This time in Strangerville, Salt Lake City will give you a giant flag to help you cross the street. And then a story about fixing up an old bicycle (written version below).
In 1968, by Eli McCann
Production by Eli McCann & Meg Walter
by Eli McCann
Skylar just walked into the house. His face is red right now because he just climbed off of a bike. The bike was my dad’s a long time ago. He said he purchased it when he was younger than I am now, but that’s impossible because he has always been over 60.
My dad bought the bike as he was graduating high school in 1968. It cost him $400. I know those details, because he has made sure I’m clear about them the dozen times I’ve mentioned the bike to him in the last three years. He smiles when he says it, raising his eyebrows a little, and nodding. “$400,” he repeats, somehow emphasizing every syllable in perfect equality, “in 1968.”
It weighs at least 40 pounds. I first saw him ride the bike twenty or twenty-five years after he bought it. I was a child and had a bike of my own. It had a black frame and red handlebars. I believed this color combination made it go faster. The top tube was covered with Ninja Turtles print padding, which I had sloppily fastened to the frame with Velcro. It had a kickstand that I never used at all and a bell that I used a lot. My bike wasn’t worth $400, or anything close to it—not in 1968 or in any other year.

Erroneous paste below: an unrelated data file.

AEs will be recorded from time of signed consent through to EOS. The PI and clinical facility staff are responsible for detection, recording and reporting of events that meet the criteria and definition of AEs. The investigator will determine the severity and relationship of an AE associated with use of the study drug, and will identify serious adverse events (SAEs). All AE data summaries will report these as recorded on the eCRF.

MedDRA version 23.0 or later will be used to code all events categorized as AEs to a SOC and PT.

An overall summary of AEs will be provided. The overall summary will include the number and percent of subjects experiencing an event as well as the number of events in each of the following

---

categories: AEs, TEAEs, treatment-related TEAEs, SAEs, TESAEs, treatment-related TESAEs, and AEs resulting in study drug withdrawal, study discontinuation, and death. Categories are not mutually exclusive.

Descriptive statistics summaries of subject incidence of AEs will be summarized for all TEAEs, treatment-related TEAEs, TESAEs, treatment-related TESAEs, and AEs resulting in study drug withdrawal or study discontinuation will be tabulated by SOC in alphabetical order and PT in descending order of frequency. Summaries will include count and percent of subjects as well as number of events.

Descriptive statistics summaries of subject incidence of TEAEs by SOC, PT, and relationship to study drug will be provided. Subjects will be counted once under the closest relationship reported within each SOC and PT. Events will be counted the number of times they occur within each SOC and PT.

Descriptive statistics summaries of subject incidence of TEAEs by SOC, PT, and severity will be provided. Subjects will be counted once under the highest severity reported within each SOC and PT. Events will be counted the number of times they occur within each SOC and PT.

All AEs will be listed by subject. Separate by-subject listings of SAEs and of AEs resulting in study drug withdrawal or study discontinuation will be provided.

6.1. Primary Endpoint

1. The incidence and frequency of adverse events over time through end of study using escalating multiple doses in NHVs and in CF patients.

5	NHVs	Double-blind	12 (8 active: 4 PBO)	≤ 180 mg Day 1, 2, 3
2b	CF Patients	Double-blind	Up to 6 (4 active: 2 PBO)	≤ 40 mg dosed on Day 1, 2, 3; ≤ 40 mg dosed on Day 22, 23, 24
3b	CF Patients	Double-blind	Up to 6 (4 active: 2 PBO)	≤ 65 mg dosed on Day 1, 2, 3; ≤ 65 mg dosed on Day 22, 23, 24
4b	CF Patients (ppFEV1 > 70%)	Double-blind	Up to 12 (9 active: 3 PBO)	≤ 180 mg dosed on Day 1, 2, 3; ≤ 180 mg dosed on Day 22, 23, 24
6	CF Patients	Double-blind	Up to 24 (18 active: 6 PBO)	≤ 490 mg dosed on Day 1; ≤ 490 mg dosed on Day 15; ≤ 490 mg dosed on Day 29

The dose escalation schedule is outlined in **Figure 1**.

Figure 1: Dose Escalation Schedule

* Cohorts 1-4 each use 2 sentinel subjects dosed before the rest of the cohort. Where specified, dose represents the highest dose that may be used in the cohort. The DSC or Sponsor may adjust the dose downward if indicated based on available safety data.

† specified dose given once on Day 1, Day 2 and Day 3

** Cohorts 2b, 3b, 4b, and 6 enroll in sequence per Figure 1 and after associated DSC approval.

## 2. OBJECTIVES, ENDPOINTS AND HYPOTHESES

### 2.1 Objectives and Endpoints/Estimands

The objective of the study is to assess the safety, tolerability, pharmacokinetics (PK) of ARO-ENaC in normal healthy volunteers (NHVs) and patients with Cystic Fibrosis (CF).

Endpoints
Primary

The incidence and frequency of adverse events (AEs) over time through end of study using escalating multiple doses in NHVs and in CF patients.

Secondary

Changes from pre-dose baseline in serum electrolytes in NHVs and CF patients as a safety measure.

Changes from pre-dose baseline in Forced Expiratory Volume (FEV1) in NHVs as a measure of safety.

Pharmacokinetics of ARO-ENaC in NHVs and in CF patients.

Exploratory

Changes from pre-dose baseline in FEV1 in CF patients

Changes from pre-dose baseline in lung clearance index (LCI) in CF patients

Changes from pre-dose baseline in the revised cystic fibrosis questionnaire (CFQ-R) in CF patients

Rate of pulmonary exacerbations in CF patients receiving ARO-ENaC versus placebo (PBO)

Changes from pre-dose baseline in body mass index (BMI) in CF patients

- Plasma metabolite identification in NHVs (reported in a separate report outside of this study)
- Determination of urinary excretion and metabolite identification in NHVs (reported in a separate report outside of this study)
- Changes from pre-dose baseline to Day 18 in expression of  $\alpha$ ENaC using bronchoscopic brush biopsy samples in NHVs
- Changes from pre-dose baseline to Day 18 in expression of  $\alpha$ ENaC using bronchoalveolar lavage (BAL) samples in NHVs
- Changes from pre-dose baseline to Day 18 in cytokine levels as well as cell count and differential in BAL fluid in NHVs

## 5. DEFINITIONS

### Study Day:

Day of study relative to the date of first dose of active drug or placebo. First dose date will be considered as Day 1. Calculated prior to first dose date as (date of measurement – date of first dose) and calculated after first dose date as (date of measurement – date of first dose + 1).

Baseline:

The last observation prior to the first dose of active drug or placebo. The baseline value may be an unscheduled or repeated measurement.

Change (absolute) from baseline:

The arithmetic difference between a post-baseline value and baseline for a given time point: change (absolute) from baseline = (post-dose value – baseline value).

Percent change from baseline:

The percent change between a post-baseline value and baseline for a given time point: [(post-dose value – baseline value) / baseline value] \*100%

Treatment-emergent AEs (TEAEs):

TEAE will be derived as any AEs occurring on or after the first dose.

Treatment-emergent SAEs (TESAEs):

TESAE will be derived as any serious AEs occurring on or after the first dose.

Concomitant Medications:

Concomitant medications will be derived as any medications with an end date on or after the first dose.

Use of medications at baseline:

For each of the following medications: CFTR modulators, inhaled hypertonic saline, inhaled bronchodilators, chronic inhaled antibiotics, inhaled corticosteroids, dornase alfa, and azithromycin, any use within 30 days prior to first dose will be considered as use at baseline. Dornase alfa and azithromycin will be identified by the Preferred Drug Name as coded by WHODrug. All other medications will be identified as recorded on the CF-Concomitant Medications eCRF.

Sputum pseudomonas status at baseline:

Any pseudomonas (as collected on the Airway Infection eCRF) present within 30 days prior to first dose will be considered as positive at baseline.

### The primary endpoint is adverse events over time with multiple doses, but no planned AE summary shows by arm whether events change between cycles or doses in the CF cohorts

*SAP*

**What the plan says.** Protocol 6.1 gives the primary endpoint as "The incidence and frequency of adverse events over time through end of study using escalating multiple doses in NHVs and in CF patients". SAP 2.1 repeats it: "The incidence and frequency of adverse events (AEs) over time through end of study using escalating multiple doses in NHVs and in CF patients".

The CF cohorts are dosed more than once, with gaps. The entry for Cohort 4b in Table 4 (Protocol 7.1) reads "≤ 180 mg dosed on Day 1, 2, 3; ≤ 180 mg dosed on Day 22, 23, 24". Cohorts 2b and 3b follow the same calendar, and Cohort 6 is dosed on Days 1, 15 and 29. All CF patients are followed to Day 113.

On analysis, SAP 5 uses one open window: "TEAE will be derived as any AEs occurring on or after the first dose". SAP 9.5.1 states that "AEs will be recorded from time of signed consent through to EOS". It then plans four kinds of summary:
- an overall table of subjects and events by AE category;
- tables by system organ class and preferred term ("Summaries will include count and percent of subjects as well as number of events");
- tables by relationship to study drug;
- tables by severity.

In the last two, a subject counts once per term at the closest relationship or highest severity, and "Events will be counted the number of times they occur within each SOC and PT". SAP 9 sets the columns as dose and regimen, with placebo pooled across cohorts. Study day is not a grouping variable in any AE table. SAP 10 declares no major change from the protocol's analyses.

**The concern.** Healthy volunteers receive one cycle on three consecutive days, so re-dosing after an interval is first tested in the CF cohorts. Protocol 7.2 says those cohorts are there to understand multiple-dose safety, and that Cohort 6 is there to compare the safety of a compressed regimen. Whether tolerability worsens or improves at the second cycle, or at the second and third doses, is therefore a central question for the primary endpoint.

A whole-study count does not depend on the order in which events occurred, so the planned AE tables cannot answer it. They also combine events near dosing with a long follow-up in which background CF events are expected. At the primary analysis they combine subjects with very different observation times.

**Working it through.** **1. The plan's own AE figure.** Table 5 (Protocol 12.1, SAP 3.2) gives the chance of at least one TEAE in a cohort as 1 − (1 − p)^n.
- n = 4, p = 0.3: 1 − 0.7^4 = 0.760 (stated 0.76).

Dad’s bike didn’t look like a recreational vehicle to me—more like a medical torture device. The seat was high, high enough that he groaned when heaving his leg over the frame to mount it. He folded his body more than in half to slide his hands down the curved horn-like handlebars so he could grip the brakes that screamed a high F sharp against the dusty rims when pulled.
He rode it a lot. Then he rode it sometimes. Then he didn’t.
After that, the once-green grease collector with its “Tour de France” sticker branding the down tube hung on a red hook my dad twisted into a ceiling beam in his garage. The bike stayed there, its front tire dangling just inches from the windshield of the parked car below it.
It swayed in that spot, ever so gently. One decade. Then two. The tires sagging with gravity, having long ago deflated, made the wheels look like slowly-rotting fruit.
The cables were severely rusted, now like orange brittle thread that might break if ever pulled.
The bike didn’t look any better when I saw it in a pile of old furniture and clothes, sitting on the driveway at the front of my childhood home. It was waiting there to be transported to some sad place where a person might pick it out, pay a fraction of its worth, and keep it, not knowing that my dad used to fold his body more than in half to close his fingers over the handlebars and grip the brakes.
Scavengers might even strip it of its individual parts that don’t mean anything other than money and use without the whole. They might pry the serrated pedals from it, dangerously spikey and sharp enough to grip worn rubber shoes like the hands that gripped the brakes in relentless competition up above. They might twist and pull off the black leather seat, only slightly indented from teenage rides with friends, then rides to college classes, then rides with a wife down a spotless street of symmetrical starter-homes, then rides with children, then finally coated with the dust of disuse.
“What are you thinking?” I told, more than asked my dad.